(Associated Press)- North Korean leader Kim Jong Il rallied with his top army commanders, the country's official media reported, amid growing concern the isolated communist regime may conduct its first nuclear test.
Japan's vice foreign minister said the test could come as early as this weekend, the anniversary of Kim's appointment as head of the Korean Workers' Party in 1997. Japan said it was stepping up monitoring of North Korea, reports Trend.
Kim's meeting was the reclusive leader's first reported public appearance in three weeks and his first since Tuesday when his government shocked the world and alarmed its neighbors by announcing plans to test a nuclear weapon.
Kim congratulated the battalion commanders and political instructors for "bolstering the Korean People's Army as invincible revolutionary armed forces," the country's official Korean Central News Agency, KCNA, reported late Thursday.
Kim also urged them to "further strengthen the battalions," KCNA said.
Attendees responded with "stormy cheers" and chants of slogans such as "human bullets and bombs," KCNA said. It said they vowed to fight for Kim, the supreme commander, "at the cost of our lives."
It was unclear when the rally took place, but it could show that Kim is trying to polish his credentials with the military at a sensitive time when the international community is stepping up pressure on Pyongyang to scrap any plans for a
Kim's last reported public activity was when KCNA reported on Sept. 15 that he visited the scenic Diamond Mountain near the border with South Korea.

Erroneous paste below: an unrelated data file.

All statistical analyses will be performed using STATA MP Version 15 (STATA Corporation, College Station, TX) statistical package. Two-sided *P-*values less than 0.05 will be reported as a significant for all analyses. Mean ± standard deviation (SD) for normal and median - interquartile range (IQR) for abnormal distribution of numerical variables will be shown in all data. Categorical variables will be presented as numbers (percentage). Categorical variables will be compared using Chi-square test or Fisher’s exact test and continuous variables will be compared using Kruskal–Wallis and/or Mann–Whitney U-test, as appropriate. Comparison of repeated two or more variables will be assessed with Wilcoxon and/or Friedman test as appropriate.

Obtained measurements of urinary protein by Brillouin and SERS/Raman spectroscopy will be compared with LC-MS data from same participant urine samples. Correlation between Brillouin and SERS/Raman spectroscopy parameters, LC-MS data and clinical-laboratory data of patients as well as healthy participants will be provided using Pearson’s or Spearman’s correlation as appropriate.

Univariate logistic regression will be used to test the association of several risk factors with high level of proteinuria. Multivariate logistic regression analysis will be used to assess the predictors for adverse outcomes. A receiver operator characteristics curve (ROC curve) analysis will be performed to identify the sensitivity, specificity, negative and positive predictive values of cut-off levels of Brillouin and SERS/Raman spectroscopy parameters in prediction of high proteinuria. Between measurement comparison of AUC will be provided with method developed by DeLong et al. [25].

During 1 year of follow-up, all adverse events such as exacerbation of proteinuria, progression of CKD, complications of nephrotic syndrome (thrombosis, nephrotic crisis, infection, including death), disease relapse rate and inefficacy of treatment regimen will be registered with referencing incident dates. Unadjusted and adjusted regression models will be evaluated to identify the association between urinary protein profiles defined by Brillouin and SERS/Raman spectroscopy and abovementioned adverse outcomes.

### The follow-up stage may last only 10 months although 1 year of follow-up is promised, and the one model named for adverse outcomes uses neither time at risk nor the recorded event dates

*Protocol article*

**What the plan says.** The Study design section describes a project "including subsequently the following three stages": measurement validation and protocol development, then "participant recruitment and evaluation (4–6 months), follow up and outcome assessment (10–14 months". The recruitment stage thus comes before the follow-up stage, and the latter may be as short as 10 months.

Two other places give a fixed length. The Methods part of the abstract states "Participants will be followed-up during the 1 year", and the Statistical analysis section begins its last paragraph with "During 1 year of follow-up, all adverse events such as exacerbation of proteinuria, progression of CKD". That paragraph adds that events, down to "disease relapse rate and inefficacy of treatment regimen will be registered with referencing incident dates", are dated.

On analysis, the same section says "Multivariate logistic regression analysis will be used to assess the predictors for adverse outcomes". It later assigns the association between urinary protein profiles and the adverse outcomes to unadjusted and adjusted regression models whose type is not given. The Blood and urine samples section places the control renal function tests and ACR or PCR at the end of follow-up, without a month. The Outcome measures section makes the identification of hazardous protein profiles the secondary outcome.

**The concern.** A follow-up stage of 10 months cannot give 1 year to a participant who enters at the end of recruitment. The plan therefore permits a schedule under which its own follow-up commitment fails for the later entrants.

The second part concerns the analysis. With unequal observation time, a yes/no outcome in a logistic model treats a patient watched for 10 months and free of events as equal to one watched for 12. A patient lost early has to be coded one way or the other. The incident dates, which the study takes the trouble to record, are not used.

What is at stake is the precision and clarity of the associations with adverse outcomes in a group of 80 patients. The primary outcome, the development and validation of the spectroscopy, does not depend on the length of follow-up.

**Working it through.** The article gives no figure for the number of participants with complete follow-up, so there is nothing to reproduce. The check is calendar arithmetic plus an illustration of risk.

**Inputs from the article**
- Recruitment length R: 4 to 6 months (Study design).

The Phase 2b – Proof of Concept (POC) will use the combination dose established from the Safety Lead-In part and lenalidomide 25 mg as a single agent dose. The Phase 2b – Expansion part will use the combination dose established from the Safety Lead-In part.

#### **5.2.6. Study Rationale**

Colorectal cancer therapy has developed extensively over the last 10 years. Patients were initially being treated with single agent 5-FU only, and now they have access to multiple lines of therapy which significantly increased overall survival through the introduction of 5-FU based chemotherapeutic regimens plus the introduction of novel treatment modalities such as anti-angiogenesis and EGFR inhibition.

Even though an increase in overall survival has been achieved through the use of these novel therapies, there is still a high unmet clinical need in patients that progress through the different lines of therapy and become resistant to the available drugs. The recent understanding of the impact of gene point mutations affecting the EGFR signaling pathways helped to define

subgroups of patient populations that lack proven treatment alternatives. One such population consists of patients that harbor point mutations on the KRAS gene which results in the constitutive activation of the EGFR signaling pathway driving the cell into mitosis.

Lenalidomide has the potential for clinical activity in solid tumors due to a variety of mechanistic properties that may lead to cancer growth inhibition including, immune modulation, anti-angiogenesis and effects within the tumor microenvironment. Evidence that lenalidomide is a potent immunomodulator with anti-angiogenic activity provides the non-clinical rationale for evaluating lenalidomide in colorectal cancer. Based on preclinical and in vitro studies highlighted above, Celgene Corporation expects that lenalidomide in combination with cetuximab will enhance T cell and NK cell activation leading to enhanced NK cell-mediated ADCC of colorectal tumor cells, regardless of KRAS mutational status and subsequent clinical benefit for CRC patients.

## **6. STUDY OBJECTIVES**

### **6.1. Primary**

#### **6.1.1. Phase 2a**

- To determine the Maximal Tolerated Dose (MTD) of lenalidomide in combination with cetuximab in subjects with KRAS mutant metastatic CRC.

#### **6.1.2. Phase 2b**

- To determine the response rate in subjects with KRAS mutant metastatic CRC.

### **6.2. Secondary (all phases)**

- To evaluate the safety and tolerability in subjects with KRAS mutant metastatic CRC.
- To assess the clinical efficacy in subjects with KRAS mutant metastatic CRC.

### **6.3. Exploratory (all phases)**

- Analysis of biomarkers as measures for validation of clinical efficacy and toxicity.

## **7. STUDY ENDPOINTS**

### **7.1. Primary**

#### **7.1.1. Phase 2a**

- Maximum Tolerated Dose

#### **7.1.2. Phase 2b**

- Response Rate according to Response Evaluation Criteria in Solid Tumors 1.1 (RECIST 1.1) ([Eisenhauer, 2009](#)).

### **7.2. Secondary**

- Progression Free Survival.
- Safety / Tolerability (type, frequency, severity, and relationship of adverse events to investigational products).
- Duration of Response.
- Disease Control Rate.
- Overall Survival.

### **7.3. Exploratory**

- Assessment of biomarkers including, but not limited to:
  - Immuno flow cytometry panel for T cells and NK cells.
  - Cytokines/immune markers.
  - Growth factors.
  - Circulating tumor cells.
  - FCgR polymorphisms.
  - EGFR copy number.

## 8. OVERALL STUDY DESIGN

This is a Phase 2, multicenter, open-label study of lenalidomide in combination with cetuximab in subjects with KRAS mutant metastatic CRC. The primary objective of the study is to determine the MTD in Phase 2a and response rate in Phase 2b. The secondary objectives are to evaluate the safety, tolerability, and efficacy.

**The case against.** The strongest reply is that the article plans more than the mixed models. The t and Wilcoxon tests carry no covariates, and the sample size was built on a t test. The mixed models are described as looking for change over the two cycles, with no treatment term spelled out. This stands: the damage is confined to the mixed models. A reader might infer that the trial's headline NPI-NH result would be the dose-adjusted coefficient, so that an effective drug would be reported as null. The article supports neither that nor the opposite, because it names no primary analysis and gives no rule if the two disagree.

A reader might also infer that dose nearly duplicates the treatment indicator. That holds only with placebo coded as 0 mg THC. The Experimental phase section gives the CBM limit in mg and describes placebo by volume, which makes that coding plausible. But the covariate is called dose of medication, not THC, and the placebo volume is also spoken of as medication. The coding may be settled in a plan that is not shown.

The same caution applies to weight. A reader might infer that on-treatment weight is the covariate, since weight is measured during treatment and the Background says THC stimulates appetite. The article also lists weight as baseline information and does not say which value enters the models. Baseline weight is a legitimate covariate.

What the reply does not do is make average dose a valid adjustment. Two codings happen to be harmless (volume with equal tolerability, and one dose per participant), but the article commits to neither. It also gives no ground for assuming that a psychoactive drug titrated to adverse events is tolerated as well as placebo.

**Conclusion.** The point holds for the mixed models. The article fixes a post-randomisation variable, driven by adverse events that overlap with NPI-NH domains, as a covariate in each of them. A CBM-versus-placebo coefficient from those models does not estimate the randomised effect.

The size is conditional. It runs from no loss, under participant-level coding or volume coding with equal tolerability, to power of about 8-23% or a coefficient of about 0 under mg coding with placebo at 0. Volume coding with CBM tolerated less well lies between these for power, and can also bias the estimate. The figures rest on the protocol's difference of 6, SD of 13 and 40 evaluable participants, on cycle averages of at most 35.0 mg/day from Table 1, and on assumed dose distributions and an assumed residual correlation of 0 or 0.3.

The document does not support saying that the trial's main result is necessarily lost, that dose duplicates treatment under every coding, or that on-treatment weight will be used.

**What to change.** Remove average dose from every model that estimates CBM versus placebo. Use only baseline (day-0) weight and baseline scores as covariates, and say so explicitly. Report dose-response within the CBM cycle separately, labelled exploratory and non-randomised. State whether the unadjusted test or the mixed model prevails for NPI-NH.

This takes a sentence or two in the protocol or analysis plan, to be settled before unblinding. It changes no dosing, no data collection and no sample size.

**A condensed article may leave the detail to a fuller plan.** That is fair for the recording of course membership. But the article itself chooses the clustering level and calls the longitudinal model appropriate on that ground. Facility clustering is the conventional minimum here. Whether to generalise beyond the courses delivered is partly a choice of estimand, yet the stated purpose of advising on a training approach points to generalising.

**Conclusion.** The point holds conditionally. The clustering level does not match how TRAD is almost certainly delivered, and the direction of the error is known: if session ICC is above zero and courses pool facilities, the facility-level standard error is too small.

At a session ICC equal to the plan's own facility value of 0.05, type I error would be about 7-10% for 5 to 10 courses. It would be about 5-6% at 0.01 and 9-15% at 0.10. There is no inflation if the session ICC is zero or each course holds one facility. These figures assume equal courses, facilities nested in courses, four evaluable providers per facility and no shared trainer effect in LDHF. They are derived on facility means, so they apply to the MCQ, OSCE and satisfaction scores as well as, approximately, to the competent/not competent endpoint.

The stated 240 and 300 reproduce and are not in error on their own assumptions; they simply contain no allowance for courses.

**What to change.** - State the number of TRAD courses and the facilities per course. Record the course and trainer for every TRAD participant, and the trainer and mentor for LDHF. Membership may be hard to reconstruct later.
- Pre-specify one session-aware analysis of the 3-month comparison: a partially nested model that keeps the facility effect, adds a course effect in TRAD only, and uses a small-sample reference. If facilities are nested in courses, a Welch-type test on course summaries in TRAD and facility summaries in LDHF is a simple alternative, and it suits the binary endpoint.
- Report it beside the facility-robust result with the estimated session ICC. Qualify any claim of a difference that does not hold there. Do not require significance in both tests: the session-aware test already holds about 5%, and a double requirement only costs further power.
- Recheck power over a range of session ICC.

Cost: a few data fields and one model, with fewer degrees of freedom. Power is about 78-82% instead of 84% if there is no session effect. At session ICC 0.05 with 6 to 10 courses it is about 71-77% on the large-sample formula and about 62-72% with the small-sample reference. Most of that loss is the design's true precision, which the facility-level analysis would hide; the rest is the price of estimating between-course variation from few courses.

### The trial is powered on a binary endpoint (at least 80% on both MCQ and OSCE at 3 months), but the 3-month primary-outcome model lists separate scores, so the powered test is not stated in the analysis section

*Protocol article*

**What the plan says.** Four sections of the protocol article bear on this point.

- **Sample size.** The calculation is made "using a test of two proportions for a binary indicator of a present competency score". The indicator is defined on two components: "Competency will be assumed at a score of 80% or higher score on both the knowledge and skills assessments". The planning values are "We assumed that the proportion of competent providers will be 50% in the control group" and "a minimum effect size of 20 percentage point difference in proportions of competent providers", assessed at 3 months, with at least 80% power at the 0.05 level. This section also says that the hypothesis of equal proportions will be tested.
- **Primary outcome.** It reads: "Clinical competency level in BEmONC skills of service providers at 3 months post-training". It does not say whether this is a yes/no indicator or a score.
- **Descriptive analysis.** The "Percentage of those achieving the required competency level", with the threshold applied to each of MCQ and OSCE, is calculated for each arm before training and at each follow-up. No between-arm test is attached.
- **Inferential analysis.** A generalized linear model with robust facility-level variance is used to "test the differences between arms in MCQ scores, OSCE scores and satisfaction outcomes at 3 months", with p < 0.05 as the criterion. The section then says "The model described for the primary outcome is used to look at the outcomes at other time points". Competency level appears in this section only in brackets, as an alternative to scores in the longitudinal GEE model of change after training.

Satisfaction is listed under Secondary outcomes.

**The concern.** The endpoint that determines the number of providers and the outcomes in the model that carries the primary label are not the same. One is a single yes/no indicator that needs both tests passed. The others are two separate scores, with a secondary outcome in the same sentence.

The North claims to have nuclear weapons, but hasn't performed any known test to prove that. Six-nation talks aimed at persuading North Korea to abandon its nuclear ambitions have been stalled for almost a year, and North Korea says it needs an atomic arsenal to deter a possible attack from the United States.
Washington has repeatedly said it has no intention of invading North Korea.
Japanese Vice Foreign Minister Shotaro Yachi, currently in Washington, told the Japan's TV Asahi:
"Based on the development so far, it would be best to view that a test is possible this weekend."
Japan stepped up monitoring of North Korea.
"In consideration of various possibilities, we are preparing for whatever may happen," Chief Cabinet Secretary Yasuhisa Shiozaki said.
Japan has two intelligence-gathering satellites and launched a third in September that can monitor the North's nuclear weapons and missile programs.
On Thursday, a U.S. military plane capable of detecting radiation took off from Okinawa in southern Japan, thought to be a monitoring exercise in case North Korea carries out a test, according to media reports.
Overnight at the United Nations, Security Council experts reached agreement on a statement urging North Korea to cancel its planned nuclear test and return immediately to the six-nation talks. But the text needs final approval from council members.
Japan's U.N. Ambassador Kenzo Oshima said a statement "most likely" would be approved and read out on Friday morning after capitals give final approval.
The Japanese draft also urges North Korea to work toward implementation of a September 2005 agreement in which the North pledged to give up its nuclear program in exchange for aid and security guarantees. The six-party talks involve the two Koreas, the United States, China, Japan and Russia.
North Korea has boycotted the six-nation talks since late last year, angered by American financial restrictions imposed over the North's alleged illegal activities such as money laundering and counterfeiting.
While all council members view the possibility of a North Korea test with alarm, there were different views on how to approach Pyongyang's announcement.
U.S. Ambassador John Bolton said the United States wanted "a strong response" from the Security Council, not just "a piece of paper." But China, Russia and Japan indicated they wanted a more moderate initial response.